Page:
by Lawrence J. J. Leonard
How many meetings have we been to when, unexpectedly, one person in the group comments about something another member has done or said?
We may have heard this declared or even aimed in our direction: “That’s so odd. I just have to say.”
Did the person who just got labeled as “odd”
FEEL something negative because of that declaration?
Declarations such as this are markers.
They are the DNA of culture bias.
They are cultivated in
business culture, personal and family culture, company culture, corporate culture, sexual bias culture, racially motivated culture, the culture of exclusion, and the most cutting, the bias of assumed familiarity. Most assuredly we have received the basis for our biases from the beginnings of our world view.
Even so – there is also the bias of the fear of rejection.
Do we have empathy for those who laugh the nervous laugh out of fear of being rejected or judged?
This situation is what we call the Toothpaste Moment.
We are not in the habit of agreeing when being called out for our failures.
No one has to express an opinion, and that does not mean that singled-out person
has suddenly stopped feeling odd
because that’s not how YOU meant it.
This is the kind of situation when you can’t put the words, the toothpaste, back into the tube.
Spoken words can just be opinions. But, opinions are, well, hold that thought.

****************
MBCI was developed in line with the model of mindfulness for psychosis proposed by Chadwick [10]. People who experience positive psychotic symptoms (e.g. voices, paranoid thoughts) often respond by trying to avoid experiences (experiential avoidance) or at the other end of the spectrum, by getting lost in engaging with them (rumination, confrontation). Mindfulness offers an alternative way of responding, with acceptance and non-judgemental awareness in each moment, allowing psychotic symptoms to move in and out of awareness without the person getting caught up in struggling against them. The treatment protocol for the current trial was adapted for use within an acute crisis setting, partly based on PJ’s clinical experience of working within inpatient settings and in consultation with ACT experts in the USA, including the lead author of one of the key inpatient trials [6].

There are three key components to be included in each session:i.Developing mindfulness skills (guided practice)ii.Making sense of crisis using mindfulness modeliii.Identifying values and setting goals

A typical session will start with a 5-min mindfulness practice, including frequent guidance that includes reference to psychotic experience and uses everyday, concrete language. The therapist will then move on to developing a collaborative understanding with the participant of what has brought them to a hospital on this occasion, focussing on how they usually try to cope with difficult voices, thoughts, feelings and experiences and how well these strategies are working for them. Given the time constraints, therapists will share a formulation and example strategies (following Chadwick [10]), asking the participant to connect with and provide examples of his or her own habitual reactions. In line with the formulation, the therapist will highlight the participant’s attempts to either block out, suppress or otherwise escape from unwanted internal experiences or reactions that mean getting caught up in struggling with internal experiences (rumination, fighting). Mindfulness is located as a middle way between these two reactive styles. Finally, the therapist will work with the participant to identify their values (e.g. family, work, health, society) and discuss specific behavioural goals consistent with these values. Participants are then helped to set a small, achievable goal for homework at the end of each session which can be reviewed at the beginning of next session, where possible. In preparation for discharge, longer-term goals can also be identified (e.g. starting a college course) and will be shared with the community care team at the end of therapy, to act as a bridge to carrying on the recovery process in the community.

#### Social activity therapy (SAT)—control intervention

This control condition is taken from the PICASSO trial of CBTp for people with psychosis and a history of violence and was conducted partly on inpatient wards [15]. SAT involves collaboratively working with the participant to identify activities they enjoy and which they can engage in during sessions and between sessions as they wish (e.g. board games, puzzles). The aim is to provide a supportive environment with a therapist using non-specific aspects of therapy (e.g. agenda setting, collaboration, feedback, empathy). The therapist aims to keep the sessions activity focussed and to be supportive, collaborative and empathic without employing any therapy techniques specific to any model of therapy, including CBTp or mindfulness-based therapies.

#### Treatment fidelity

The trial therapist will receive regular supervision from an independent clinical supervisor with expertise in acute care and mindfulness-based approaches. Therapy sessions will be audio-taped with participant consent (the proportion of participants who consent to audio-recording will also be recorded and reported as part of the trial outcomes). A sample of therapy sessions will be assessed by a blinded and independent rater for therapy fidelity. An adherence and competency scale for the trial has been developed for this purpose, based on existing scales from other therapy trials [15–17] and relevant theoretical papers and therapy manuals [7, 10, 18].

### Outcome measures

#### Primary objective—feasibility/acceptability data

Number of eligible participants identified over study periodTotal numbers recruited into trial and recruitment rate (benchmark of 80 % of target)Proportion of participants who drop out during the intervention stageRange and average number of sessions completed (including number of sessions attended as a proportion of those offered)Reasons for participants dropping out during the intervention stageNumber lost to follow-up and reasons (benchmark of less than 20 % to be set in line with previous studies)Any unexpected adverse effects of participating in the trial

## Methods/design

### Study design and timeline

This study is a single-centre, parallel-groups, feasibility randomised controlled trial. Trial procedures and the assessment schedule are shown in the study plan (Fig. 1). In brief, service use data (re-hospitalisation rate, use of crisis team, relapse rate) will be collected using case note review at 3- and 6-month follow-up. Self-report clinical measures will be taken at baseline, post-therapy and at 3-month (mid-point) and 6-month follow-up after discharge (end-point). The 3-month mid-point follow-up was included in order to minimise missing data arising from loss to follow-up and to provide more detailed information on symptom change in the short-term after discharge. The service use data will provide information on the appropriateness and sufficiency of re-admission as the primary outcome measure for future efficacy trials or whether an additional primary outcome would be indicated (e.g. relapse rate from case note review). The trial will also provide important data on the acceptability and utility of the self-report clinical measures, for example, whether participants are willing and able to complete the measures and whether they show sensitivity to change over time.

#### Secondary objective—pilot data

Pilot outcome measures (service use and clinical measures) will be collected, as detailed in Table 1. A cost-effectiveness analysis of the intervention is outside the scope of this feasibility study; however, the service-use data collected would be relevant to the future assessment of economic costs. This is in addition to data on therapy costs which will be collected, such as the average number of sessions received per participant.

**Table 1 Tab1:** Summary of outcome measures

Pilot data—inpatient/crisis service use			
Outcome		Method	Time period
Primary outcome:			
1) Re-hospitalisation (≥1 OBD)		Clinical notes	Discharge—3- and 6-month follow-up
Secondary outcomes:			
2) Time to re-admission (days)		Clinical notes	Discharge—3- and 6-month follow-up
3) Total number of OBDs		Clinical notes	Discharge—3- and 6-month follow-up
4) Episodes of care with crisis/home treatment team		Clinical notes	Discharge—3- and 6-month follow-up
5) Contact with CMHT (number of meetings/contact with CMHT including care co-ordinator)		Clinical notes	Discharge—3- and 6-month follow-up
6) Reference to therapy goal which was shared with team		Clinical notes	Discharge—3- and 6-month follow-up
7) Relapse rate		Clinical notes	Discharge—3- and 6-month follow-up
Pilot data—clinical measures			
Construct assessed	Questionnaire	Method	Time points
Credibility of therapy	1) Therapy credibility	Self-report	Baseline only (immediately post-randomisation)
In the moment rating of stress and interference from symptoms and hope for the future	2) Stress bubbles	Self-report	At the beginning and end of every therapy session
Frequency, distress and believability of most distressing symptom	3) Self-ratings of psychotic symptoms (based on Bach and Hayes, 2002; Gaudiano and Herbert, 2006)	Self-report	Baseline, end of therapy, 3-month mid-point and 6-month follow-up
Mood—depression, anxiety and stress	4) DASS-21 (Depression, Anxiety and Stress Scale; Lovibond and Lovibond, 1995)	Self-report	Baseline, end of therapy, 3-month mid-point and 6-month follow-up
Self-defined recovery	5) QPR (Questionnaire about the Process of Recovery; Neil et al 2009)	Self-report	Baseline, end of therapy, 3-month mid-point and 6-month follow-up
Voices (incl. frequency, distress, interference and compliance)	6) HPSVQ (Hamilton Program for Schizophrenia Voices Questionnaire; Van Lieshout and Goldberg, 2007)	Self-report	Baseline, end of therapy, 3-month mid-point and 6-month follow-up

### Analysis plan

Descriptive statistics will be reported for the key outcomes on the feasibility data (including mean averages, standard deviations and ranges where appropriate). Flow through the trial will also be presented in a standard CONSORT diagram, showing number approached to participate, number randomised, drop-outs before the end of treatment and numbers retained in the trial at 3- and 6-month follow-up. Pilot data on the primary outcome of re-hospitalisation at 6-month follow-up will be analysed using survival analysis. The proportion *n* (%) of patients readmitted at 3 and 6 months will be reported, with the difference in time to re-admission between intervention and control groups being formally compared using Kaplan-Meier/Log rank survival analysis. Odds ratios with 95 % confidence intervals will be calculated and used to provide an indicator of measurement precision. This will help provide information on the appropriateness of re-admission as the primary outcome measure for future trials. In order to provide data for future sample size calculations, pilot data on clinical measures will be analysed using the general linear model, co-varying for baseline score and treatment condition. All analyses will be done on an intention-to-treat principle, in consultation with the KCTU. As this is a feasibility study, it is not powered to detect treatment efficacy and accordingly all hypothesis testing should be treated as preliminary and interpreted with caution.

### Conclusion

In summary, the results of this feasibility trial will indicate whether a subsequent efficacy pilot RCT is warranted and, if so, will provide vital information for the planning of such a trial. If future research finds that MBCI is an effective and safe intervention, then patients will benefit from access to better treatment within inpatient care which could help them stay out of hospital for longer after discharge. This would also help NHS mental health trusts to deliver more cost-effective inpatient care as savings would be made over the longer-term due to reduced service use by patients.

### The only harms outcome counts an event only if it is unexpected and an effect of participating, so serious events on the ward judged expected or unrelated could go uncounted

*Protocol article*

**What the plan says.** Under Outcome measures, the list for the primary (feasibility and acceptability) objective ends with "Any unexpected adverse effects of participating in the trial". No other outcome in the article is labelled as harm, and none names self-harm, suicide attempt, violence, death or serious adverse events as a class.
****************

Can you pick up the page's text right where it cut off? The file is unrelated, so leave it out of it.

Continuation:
Let’s go back to 1984 B.C. (before computers)
Remember how awkward it was to stand around with a group of strangers and NOT have a phone to stare at? No?
(You, newbies, have 30 seconds to check email, now.)
So-called communication gurus have happily labeled groups of strangers as: “friends we have not met yet.”
Back then, those people were strange-ers.
We introduced ourselves to these new faces and potential customers.
There were mostly only stairs in buildings back then…
(You, newbies, have 30 seconds to check email, again.)
So, we talked – face-to-face – to each other about something crazy at work.
In reaction these people said, “Whoa! Where do you WORK, anyway?”
We told them.
If we happened to share the “that’s so odd” declaration, we usually got:
“l wouldn’t work there if they talked about me like that.”
We, the people, say stupid things.
We reveal what is in our hearts when we think it is okay with everybody.
We express our biases covertly and overtly.
When we are strangers, it is easy to discover who among us is negative or judgmental.
When we are colleagues, it is much more difficult, and often surprising,
when we discover our work population is more biased than when we first met.
When they finally express their bias it is something brutally honest.
It’s just their innocent observation.
What our heart hears is more like, “I don’t admire you, or what you do. Don’t take it personally, that would be silly.”
Old School is the New Black.
Were people nicer, or smarter, or easier to talk to, or great sales pitch reps before computers?
Strangers still embraced THEIR brutally honest truth as sure as the day is long.
Good communicators still listened, asked questions, and gave opinions that supported or praised.
How do we keep our biases in check in today’s work environment?
Please accept this brutally honest OLD SCHOOL advice:
“If you can’t say something nice, do not say anything at all.”
Opinions are like . . . you know.
If you want to read more about how biases affect us,
I recommend this book Dr. Joy DeGruy’s Post Traumatic Slave Syndrome
Copyright © 1960-2019 Lawrence J. J. Leonard All rights reserved